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Doctor testifies former FSU student turned murder suspect was abused

Defense attorneys are arguing that Nicole Nachtman suffered from battered child syndrome when her mother and stepfather were killed in 2015.
University of South Florida criminology professor and psychologist Kathleen Heide defines battered child syndrome Wednesday and explains the mental state of someone suffering from it during a hearing to address pretrial motions in the case of Nicole Nachtman, the former Florida State University student accused of killing her mother and stepfather.
Published Jan. 10

TAMPA — In the months after she was charged with murdering her mother and stepfather, Nicole Nachtman recounted her childhood and teen years for a psychologist. What emerged from the more than 30 hours of interviews was a portrait of a depressed and anxious 21-year-old who had the maturity of a child.

Kathleen Heide, a University of South Florida criminology professor and psychologist, testified in a Tampa court Wednesday that Nachtman lived in fear of her own mother, was emotionally stunted from years of abuse and neglect and showed signs of a serious mental illness.

"There is substantial evidence that she had obvious mental health issues for years," Heide said.

Nachtman, 24, faces two counts of first-degree murder in the deaths of Myriam and Robert Dienes. The couple was found Aug. 20, 2015, after deputies responded to a report of gunshots at their Carrollwood home.

Heide's pretrial testimony is being used by defense attorneys to argue that Nachtman suffered from "battered child syndrome" and was mentally ill when the murders occurred. They've asked a judge to allow Heide to appear as a witness at Nachtman's trial, scheduled for later this month.

Nachtman, clad in an orange jacket, jotted on a notepad, quietly sobbing at times as the doctor testified.

Heide's report drew from interviews with the defendant and her family members and more than 500 pages of documents detailing Nachtman's life. She described abusive acts that Myriam Dienes was said to have inflicted on her daughter.

There was psychological abuse, the doctor said. Nachtman's mother badgered her about her weight. She forced her to exercise and, at one point, made her undergo liposuction.

There was verbal abuse, Heide said. Dienes was said to have referred to Nachtman as "a (expletive) worthless daughter" and to have called her "an overweight skank." At her high school graduation, Dienes was said to have grabbed her daughter by the arm and told her she was "an embarrassment to her."

Heide said there also was physical abuse. Nachtman reported her mother hit her with a plate. Her mother kicked her. Her mother threw a plastic radio at her. Her mother slammed her head into a table when she had done nothing wrong.

Her problems began early in life. When she was a baby, she lived with her biological father, Ronald Nachtman. But she soon became a pawn in a bitter custody dispute, Heide said. The fighting, Heide said, constituted emotional neglect.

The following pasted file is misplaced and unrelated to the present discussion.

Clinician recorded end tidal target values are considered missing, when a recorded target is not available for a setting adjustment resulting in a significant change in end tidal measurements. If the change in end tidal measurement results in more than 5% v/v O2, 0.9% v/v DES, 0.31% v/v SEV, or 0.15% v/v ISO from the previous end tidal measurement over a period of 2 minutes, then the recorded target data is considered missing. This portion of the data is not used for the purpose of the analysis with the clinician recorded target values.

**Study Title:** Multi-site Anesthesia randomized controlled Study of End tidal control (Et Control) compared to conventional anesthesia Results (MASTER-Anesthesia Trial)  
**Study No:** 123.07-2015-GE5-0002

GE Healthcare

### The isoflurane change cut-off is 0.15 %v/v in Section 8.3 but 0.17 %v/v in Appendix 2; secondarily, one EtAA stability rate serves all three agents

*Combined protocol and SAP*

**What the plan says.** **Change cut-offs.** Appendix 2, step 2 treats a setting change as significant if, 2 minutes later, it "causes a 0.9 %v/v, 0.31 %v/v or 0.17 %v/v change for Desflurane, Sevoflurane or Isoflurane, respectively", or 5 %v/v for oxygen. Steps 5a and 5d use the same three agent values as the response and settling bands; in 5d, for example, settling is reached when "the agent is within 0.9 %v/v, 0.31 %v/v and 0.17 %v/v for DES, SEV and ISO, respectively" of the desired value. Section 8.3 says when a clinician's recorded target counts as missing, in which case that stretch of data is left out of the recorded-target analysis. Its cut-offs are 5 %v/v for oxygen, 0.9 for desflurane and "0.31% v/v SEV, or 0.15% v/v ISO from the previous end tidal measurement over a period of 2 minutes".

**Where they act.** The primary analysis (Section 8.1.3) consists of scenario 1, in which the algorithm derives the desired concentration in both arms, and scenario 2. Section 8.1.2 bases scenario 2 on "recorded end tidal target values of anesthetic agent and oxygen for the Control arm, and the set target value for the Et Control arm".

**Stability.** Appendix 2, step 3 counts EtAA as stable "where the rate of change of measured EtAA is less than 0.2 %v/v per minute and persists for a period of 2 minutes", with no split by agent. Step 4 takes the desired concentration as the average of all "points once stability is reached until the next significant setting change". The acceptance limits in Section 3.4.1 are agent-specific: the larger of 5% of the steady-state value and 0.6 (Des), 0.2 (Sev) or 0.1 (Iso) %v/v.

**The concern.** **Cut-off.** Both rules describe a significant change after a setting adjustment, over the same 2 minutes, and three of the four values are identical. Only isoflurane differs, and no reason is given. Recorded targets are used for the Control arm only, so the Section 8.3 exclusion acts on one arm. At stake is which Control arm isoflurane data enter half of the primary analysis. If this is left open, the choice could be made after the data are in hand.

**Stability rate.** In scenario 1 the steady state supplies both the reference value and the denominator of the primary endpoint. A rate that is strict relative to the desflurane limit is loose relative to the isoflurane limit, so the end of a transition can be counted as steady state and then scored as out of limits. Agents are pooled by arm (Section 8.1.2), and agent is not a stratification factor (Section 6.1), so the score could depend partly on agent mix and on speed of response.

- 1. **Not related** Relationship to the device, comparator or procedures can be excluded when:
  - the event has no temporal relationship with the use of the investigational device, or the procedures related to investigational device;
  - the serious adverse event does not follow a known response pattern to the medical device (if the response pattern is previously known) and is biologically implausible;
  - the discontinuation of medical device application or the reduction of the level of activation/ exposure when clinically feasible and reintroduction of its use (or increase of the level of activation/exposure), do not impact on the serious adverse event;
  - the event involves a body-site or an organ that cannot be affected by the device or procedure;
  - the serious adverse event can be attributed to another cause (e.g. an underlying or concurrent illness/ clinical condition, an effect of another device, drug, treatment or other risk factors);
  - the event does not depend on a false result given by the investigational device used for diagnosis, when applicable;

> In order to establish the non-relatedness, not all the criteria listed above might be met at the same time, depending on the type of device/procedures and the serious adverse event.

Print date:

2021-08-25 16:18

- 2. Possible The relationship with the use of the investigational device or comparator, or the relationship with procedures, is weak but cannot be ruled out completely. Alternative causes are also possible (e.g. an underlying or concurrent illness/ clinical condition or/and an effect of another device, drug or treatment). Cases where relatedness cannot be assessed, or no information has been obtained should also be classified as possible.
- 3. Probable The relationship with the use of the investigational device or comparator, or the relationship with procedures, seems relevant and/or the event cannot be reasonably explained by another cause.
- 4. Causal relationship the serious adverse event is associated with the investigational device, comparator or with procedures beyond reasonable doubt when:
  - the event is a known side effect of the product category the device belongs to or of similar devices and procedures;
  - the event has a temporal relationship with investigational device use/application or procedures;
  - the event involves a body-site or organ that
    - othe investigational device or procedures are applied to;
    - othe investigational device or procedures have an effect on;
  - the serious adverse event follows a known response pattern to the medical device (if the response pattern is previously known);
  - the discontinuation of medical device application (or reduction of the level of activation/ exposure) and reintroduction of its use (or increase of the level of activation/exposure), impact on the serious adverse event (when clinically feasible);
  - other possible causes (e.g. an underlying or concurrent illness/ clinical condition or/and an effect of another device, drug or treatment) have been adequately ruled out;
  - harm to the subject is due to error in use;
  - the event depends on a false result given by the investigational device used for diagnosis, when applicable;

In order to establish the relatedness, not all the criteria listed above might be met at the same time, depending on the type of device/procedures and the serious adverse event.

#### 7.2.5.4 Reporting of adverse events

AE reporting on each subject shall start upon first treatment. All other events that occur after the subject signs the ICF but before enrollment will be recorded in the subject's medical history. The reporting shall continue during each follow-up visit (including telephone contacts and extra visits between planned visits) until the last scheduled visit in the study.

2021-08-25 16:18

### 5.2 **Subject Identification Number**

"These are parents at war," she said. "They're not functioning in terms of the best interests of the child."

Over the course of her life, Nachtman attended 13 different schools. The moves made it difficult to form friendships.

All of it, Heide said, contributed to Nachtman's delayed maturity. When the doctor first interviewed Nachtman eight days after her arrest, she came across as somber and depressed. But her mood could shift rapidly, with her becoming talkative about movies and Japanese anime. She told a joke. She acted like the psychologist was her best friend.

"It was the behavior of a child," Heide said. "This is not somebody who is functioning where you would expect her to be functioning."

Nachtman enrolled at Florida State University in 2014. People who knew her there said she often kept to herself, spent hours on computers and had poor hygiene, Heide said. Her grades began to slip.

Nachtman's older half-brother, Joseph Carey, testified via phone, backing up much of the doctor's testimony. He described his own concerns, when his sister reached college age, that she was incapable of paying bills, attending classes, shopping, and caring for herself.

Prosecutors say Nachtman told police she began thinking about killing when she encountered problems paying for campus housing.

On the night he learned his mother was dead, Carey said he called his sister. He said he believed it was a murder-suicide. He told her everything would be okay, that the family loved her.

She said she was going to miss him. He asked what she meant.

"You can call me a beast," he said she replied, "but don't call me a monster."

He asked again what she was talking about. She whispered.

"I shot them."

She began to cry. He said she told him she'd been having nightmares and spoke of "screaming in her head." It subsided, she said, right after she shot her stepfather.

Afterward, she drove back to FSU, Carey said she told him. In her dorm room, she began to think about killing her mother, too.

In the hallways, she noticed signs that said things like, "You can do it."

"She took it as a sign from God basically saying she needs to go finish it," Carey testified.

He said his sister told him she drove back to Tampa and waited for her mother to return from a work-related trip. She got "cold feet" and tried to slip out a window as Dienes arrived. Dienes confronted her. Nachtman said she blacked out. The next thing she remembered, she was driving back to Tallahassee.

Contact Dan Sullivan at or (813) 226-3386. Follow @TimesDan.


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